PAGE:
Armando Guerrero Estrada


We, the Hidden People
Portions of Puerto Rico remain
Without electricity or running faucets
You find no wrong at
Standing Rock, hosing
Innocent people standing their ground
You use the water of Flint, Michigan
To poison our children
Knives penetrate the gallons
Left behind on the migrants’ paths
Yet you claim that a shortage of water
Keeps you from providing aide
But somehow your church always seems to have
Enough water to bathe away all of your sins.
No, I do not have to remind you that
Water is Life.
You keep it from us
Like you try to keep our humanity.
Your plan is to break us
But what you do not know is that
We are like bread used for communion,
Which when broken feeds
The most mouths.
Like a piñata at the height of a fiesta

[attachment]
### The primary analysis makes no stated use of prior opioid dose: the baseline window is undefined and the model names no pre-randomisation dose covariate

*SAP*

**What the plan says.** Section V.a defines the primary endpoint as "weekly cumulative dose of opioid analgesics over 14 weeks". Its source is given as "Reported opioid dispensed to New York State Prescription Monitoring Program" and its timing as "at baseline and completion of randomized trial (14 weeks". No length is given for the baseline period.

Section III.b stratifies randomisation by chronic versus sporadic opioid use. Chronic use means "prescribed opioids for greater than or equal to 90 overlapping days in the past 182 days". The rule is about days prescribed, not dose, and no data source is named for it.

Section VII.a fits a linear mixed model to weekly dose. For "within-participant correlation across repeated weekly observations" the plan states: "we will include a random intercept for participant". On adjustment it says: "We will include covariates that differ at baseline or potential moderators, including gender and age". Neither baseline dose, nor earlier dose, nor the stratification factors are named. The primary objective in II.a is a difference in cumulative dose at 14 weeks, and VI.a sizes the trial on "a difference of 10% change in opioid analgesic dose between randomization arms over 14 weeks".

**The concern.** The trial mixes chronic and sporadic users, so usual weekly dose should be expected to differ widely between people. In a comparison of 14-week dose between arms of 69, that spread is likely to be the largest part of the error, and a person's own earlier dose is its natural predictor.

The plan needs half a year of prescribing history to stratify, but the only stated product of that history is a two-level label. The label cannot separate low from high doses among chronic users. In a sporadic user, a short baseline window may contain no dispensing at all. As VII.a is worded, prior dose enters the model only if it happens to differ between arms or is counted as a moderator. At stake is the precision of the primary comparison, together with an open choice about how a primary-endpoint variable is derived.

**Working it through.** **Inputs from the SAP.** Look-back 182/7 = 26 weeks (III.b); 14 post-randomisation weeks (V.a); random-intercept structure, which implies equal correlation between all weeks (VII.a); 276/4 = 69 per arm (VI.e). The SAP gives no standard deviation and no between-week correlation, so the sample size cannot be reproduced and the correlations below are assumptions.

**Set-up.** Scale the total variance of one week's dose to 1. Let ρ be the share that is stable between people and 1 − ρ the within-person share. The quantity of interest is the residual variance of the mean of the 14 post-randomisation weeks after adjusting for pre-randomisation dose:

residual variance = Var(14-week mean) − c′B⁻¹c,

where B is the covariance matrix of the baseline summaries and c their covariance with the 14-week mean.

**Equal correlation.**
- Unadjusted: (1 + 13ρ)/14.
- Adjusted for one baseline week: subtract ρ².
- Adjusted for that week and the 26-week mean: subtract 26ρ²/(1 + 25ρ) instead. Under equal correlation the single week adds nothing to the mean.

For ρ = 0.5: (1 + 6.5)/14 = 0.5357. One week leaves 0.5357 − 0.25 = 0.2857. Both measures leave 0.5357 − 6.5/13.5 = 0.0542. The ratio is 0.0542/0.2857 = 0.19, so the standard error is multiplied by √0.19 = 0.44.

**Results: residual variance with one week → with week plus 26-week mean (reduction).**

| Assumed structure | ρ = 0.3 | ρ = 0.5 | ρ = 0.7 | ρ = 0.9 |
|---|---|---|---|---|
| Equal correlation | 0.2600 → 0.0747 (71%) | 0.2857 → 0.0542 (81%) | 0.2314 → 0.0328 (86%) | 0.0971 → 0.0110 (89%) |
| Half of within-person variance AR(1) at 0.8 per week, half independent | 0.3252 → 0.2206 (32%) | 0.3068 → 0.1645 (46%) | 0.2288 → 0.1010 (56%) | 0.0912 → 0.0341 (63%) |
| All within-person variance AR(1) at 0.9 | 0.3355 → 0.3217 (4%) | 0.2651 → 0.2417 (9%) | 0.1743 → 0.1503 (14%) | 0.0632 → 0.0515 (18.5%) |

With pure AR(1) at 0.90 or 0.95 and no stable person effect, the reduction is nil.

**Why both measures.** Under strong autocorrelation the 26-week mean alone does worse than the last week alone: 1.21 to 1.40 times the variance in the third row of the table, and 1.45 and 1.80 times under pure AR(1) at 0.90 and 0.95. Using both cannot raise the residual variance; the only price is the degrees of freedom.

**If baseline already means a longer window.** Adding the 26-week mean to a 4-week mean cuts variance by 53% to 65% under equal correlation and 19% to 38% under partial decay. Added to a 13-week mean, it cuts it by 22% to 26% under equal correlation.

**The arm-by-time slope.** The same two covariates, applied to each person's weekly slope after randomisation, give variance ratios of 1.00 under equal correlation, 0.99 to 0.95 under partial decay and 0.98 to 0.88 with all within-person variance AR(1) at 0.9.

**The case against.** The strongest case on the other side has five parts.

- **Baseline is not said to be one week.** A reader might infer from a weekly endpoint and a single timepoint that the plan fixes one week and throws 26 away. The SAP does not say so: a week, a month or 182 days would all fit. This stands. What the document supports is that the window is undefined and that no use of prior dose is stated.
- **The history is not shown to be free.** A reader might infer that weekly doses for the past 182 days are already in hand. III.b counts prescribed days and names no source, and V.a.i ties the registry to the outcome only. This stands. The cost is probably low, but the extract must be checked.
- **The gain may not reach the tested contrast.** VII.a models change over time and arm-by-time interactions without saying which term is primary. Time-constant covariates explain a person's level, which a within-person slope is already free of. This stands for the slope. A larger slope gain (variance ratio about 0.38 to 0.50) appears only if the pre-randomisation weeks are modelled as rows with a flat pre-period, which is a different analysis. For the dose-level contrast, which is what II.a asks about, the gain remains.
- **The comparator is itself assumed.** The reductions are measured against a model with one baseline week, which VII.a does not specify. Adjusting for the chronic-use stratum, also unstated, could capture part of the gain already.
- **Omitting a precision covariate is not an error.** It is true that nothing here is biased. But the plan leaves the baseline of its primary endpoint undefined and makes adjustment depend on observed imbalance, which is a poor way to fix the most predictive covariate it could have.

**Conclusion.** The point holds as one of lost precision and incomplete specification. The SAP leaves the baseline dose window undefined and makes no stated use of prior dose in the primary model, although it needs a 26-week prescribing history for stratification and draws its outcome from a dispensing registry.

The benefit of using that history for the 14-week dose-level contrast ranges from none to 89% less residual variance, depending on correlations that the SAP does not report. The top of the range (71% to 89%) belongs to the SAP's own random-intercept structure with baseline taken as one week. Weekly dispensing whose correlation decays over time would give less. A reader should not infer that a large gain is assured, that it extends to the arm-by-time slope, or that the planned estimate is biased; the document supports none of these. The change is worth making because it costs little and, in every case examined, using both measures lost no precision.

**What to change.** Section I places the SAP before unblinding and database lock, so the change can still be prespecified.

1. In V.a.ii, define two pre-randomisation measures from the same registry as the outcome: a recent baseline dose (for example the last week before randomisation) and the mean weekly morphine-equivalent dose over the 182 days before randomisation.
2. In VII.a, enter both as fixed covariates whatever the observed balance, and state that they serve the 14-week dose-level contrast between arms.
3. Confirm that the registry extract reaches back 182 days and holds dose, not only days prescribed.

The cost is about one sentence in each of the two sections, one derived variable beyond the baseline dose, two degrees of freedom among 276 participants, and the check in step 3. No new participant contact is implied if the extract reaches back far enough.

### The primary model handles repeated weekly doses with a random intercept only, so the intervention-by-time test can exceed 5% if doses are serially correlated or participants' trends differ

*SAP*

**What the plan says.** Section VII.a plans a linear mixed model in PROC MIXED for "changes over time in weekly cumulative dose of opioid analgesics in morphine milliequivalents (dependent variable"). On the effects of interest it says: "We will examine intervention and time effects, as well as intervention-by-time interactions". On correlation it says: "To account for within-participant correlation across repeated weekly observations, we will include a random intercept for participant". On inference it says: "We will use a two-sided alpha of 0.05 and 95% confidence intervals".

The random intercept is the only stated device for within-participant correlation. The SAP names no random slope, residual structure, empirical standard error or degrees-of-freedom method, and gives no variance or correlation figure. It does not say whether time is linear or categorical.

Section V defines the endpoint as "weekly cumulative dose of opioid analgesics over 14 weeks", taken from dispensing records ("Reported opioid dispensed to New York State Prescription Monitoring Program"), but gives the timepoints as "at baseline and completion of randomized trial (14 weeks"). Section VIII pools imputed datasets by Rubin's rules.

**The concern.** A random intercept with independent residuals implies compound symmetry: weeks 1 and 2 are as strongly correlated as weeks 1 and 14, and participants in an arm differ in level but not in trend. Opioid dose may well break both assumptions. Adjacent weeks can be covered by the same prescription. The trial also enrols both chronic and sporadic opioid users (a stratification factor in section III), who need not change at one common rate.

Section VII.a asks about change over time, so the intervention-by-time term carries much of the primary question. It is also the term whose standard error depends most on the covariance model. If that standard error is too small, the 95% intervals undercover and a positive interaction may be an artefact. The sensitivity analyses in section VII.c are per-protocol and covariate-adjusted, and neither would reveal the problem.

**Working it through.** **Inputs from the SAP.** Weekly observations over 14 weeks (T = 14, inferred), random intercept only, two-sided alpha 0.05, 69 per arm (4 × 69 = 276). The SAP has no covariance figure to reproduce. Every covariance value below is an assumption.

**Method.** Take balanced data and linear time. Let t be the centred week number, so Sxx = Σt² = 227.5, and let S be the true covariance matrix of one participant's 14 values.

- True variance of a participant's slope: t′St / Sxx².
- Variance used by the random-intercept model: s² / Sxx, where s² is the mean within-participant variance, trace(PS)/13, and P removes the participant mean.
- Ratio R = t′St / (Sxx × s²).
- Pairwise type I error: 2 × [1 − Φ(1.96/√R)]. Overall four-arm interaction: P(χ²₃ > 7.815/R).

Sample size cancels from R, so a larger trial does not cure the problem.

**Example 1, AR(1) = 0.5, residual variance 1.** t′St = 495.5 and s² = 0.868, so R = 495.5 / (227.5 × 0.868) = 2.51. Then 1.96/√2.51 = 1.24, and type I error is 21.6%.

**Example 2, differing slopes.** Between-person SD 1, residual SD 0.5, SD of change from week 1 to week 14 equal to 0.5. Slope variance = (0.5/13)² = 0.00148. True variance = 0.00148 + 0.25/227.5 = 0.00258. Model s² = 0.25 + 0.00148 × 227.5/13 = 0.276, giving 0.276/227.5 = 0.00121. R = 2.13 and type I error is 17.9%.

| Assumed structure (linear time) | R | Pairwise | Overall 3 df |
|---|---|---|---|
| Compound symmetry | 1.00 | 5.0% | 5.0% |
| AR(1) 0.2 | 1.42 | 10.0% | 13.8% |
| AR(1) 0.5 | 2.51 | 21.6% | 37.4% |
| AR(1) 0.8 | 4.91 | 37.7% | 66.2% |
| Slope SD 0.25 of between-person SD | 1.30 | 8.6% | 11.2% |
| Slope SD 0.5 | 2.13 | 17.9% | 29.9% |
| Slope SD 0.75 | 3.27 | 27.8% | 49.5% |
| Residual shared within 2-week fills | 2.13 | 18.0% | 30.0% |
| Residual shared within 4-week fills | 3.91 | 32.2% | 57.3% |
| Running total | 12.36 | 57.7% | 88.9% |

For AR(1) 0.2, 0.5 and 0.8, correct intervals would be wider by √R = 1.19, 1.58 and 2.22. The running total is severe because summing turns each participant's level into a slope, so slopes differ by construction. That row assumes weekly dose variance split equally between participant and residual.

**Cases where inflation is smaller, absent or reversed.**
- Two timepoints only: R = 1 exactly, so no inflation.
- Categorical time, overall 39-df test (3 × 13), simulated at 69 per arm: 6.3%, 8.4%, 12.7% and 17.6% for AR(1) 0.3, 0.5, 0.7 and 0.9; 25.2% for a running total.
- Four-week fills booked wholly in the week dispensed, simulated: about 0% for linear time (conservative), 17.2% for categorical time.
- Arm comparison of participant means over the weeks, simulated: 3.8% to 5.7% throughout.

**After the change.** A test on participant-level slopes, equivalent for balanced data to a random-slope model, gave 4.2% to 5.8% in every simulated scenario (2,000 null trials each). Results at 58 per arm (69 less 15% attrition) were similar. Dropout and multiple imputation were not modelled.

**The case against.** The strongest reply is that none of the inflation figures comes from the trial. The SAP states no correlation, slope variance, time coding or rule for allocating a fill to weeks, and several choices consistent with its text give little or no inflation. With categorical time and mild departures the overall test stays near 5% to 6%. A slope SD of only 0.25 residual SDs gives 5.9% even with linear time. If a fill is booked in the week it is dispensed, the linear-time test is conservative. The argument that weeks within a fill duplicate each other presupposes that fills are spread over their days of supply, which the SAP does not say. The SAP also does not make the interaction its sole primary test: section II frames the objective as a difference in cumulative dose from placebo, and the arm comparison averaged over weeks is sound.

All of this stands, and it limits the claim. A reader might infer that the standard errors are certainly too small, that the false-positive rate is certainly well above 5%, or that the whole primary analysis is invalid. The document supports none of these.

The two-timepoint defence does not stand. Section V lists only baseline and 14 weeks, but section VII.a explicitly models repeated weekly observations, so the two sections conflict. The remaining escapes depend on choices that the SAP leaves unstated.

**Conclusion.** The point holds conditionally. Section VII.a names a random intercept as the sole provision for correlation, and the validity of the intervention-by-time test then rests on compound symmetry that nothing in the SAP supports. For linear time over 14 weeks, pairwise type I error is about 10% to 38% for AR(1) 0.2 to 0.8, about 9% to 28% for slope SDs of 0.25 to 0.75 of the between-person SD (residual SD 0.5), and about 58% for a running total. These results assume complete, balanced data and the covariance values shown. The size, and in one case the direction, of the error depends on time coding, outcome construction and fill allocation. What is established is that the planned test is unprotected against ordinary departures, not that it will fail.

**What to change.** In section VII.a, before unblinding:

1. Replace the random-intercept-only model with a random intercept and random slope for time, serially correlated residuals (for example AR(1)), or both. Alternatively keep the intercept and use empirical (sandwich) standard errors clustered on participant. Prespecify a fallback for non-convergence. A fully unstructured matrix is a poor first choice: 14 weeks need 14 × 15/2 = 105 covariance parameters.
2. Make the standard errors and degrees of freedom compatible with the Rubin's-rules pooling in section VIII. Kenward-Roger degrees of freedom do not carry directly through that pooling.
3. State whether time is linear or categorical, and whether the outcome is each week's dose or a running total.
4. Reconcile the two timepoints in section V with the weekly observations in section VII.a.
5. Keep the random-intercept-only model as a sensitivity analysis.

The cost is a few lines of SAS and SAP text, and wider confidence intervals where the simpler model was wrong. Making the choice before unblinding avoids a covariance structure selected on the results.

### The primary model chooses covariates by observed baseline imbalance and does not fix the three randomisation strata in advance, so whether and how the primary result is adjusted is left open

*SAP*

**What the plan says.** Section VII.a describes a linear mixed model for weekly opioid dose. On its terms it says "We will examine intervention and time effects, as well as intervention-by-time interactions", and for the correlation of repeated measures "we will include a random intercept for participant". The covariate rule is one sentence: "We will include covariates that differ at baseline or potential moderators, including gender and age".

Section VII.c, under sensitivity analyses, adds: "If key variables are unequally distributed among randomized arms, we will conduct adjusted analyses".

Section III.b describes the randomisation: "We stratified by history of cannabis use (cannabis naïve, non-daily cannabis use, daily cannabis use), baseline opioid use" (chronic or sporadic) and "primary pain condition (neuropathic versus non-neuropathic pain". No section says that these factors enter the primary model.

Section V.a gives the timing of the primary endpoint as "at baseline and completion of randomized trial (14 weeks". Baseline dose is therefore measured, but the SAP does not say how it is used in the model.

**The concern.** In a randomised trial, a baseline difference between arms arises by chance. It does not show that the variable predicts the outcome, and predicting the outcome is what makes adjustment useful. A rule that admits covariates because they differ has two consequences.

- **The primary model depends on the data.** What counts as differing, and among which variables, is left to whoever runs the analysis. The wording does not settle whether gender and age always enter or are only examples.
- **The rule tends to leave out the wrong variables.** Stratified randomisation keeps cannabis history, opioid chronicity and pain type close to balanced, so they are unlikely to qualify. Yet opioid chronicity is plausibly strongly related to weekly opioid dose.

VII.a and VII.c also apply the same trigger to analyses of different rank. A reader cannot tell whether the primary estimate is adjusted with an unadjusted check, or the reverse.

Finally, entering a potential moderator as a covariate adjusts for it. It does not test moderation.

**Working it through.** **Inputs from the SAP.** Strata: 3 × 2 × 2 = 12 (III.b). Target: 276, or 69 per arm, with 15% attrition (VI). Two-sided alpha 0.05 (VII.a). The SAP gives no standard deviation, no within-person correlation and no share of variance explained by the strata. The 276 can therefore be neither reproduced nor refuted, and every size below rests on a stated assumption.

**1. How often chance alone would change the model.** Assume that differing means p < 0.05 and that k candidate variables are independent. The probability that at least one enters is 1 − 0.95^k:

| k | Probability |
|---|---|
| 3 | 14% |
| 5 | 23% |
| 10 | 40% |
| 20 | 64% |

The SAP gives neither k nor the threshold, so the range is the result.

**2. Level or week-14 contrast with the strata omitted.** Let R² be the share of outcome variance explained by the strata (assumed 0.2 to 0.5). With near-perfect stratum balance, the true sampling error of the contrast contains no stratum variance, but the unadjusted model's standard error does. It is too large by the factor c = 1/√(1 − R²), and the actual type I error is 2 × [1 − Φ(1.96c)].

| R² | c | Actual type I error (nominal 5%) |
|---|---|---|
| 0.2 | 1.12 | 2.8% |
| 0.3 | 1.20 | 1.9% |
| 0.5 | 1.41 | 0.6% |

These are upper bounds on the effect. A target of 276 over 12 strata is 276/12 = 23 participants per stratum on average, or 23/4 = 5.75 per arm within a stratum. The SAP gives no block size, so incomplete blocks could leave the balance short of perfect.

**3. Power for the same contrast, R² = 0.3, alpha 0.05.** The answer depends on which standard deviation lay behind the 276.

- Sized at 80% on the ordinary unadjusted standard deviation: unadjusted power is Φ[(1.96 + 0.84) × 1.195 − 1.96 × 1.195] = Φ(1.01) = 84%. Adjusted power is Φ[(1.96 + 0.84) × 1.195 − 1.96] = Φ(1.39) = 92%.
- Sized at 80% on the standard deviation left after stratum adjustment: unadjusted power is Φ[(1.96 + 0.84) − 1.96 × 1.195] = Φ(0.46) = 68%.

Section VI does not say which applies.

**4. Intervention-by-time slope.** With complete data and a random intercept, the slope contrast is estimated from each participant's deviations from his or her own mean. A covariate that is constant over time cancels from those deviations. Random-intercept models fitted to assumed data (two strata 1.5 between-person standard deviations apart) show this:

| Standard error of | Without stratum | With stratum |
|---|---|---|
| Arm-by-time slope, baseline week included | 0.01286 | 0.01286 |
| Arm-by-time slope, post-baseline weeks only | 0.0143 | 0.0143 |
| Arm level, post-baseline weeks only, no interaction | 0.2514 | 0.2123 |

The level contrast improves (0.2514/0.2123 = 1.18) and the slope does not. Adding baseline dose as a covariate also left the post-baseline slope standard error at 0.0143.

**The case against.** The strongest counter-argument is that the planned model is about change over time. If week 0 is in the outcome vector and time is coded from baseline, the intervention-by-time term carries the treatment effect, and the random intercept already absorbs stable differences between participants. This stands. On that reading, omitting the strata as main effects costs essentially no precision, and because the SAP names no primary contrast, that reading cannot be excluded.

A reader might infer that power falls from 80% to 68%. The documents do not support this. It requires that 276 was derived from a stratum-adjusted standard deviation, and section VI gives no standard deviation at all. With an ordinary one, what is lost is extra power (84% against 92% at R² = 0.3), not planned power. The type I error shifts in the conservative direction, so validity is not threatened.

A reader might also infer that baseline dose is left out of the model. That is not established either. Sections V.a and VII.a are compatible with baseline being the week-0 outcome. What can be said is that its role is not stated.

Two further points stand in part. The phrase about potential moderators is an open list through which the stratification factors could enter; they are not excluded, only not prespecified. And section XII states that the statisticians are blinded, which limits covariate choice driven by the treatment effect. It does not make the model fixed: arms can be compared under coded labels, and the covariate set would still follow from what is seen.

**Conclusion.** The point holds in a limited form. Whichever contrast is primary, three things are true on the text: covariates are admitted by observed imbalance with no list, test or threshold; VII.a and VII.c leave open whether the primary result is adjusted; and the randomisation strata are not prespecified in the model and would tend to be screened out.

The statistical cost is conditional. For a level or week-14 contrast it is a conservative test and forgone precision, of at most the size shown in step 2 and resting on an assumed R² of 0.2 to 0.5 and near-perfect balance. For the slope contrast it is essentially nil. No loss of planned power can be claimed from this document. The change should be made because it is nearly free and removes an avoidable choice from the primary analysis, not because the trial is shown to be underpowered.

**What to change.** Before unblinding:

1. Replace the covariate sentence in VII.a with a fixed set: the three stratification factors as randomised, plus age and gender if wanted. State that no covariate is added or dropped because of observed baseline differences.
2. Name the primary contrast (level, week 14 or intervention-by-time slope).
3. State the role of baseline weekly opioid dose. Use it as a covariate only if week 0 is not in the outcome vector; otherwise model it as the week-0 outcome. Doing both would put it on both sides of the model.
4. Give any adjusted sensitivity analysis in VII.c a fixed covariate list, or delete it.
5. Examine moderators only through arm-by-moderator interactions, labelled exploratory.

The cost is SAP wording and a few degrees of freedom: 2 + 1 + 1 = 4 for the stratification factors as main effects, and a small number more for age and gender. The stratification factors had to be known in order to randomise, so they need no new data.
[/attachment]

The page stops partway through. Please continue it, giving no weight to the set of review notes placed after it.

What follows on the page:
When broken brings the most joy.
We may be broken
But will not be defeated.
We are the grains of wheat that
Soar in the winds of our ancestral lands.
We are the keys that freed the
Shackled limbs of our ancestors.
The same keys that today free our
Jailed brothers and sisters.
We are the prickly pear flowers
That bloom in the arid heat
Of the deserts we cross.
We, the hidden people,
Like yeast in an infernal oven
We Rise.

Born in Mexico and reared in Southeast Texas, Armando Guerrero Estrada holds a Master of Theological Studies from Vanderbilt University Divinity School, where he focused on the intersections of religion and literature. Currently a doctoral student at Boston College, his research and creative writing focuses on the intersections of religion and social (in)justice.

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